The ABCs of Improving Your Memory
Wouldn’t it be nice to always remember the name of a new acquaintance? Maybe you can’t remember where you placed your keys, checkbook or cordless phone. What if you could never again forget a friend’s birthday?
Simply put, memory is the mental activity of recalling information you learned or experienced. The ability to remember is one of our most useful personal and professional tools. The bad news: not everyone has a photographic memory. The good news: memory is a skill, and with practice it can develop and improve. Using the ABCs of memory you can begin improving your memory today.
Keeping an active lifestyle can ward off memory loss associated with aging. Regular aerobic exercise improves circulation throughout the body, including the brain. Exercise also makes you more alert and relaxed, which improves your ability to remember. Exercise reduces heart disease and keeps oxygen flowing to the brain.
Example: You should join in the fun when your children or grandchildren are playing. Being an active participant in any activity keeps your mind and body sharp and keeps life interesting. Consider taking a short walk through your neighborhood as a calming activity each morning.
Keep your brain active! Exercising the brain allows it to grow and encourages development of new nerve connections that can improve memory. Developing new mental skills challenge your brain. Complex mental skills are great for memory.
Example: Challenging your brain with puzzles and games is one way to keep your brain active and improve its physiological functioning. Learn a new hobby, skill or even a computer game. Consider learning a new language.
Create mental images of things you need to remember. Use vivid and colorful images. Give your images three dimensions. Use all your senses to code or dress up information. Create sounds, smells, touch or movements of items. The stronger you imagine and visualize a situation the more effectively it will stick in your mind for later recall.
Example: Perhaps you need to remember to pick up a get well gift for a friend. Create a beautiful and vivid image of exact colors and shapes of the special flowers or plant you have in mind. This will help you remember to complete your task.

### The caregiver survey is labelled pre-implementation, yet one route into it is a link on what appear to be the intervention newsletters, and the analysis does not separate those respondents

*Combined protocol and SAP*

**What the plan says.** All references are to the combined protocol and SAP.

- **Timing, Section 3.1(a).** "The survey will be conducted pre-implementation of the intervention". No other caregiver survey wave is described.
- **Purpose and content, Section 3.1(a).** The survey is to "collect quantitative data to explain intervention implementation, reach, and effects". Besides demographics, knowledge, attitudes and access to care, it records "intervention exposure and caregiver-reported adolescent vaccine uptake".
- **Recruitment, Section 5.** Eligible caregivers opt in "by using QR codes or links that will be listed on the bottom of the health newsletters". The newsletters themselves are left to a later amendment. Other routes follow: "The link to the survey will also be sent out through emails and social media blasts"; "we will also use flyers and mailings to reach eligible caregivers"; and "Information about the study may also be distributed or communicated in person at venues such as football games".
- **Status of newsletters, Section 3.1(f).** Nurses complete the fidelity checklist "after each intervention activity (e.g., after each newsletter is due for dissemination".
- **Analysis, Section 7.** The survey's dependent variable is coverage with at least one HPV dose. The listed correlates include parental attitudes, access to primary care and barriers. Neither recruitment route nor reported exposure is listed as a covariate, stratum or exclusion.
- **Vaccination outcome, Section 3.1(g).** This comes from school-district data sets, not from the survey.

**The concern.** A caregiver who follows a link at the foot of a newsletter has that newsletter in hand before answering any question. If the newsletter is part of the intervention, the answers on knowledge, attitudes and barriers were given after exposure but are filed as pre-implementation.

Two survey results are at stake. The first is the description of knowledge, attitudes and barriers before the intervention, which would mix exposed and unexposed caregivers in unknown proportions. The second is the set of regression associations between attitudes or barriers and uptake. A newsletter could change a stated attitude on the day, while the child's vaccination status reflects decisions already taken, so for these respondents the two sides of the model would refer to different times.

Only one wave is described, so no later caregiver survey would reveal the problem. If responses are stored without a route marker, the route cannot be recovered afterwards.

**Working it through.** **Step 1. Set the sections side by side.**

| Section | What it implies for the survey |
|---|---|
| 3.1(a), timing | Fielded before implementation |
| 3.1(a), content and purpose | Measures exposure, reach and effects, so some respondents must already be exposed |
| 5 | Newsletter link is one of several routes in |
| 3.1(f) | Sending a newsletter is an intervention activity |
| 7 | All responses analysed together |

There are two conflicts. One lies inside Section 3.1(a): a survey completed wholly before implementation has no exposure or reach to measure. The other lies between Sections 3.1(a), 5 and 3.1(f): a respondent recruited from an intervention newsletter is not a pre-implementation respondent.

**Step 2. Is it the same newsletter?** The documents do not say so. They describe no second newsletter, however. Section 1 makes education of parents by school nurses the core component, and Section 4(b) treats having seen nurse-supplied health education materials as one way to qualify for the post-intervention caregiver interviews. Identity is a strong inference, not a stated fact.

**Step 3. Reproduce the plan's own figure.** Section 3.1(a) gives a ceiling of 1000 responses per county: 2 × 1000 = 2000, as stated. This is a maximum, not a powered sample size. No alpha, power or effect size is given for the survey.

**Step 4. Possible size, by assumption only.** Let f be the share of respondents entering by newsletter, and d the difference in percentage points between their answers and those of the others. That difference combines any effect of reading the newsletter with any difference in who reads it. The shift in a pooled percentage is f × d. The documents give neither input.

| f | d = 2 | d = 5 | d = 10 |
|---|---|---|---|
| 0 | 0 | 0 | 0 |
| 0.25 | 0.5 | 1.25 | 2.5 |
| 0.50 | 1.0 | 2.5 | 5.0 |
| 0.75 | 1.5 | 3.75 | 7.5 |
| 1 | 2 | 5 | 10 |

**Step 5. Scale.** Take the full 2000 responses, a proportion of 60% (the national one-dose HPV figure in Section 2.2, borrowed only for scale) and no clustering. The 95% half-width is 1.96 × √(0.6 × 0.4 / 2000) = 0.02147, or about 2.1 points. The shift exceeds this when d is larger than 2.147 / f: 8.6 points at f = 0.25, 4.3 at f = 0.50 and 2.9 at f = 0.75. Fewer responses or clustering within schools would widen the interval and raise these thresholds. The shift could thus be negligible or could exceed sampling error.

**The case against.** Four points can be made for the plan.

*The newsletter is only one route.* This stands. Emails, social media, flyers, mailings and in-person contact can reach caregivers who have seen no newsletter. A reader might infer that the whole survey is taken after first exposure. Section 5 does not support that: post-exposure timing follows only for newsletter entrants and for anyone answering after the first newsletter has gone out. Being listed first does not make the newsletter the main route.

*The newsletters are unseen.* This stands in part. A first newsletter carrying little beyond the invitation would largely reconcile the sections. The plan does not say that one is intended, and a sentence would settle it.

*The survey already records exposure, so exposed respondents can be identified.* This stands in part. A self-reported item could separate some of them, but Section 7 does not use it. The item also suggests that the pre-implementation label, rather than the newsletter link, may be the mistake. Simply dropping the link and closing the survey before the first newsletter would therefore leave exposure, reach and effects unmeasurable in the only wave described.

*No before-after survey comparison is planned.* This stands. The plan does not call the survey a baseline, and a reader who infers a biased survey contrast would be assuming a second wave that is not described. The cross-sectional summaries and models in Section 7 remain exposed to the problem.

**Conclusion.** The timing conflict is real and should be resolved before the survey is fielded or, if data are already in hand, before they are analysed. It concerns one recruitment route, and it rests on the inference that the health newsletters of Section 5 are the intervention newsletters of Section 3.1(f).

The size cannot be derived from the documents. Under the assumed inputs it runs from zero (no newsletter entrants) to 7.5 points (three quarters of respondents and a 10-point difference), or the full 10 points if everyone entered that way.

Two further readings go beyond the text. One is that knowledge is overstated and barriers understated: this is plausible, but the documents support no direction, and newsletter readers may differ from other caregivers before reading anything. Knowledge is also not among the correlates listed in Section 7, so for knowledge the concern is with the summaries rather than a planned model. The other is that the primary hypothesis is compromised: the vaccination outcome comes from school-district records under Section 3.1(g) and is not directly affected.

Do it again
Repeat out loud or write down things you tend to forget. When learning a new task, repeatedly practice the task until it becomes part of your routine.
Example: To remember a new neighbor’s name or a street address, repeat it to yourself several times. When taking a yoga class, repeat each new move until it becomes natural as opposed to something you’re trying to replicate.
Eat and sleep well
A healthy diet contributes to a healthy brain. Eat foods containing antioxidants. Broccoli, blueberries and spinach are great examples. B vitamins, thiamin, vitamin E, niacin, folic acid and omega-3 fatty acids also seem to promote healthy brain functioning. Sleep also affects the brain’s ability to recall recently learned information. Without a minimum of seven hours of sleep per night our ability to concentrate is minimized.
Example: Check the labels of foods you buy. If you can’t pronounce most of the ingredients, there may be a healthier and more natural option. Visit your local farmer’s market and learn about seasonal items available in your area. Invest in the best bedding you can afford and your overall memory (and health) will improve.
Fix the mess
Get organized! Fix the messes in your life. Clean up excess clutter and stress. Chronic stress can make concentrating and remembering much more difficult. Chronic stress changes your brain which affects your health and memory. It is best to learn to control stress. Clean up parts of your life that cause unnecessary stress or demands.
Example: Keep items you need frequently (keys or eyeglasses) in the same place. Organizing the physical space in your home reduces stress and helps with memory recall.
Group things together
Memory works by association. Memory is very similar to a filing system. Just like everything in a filing cabinet, everything in your long-term memory must first be identified through your sensory or short-term memory, then organized and filed for retrieval at a later date.
Example: When writing a grocery list, group items together in categories based on their location in the store. Group produce, dairy and frozen items together on your list.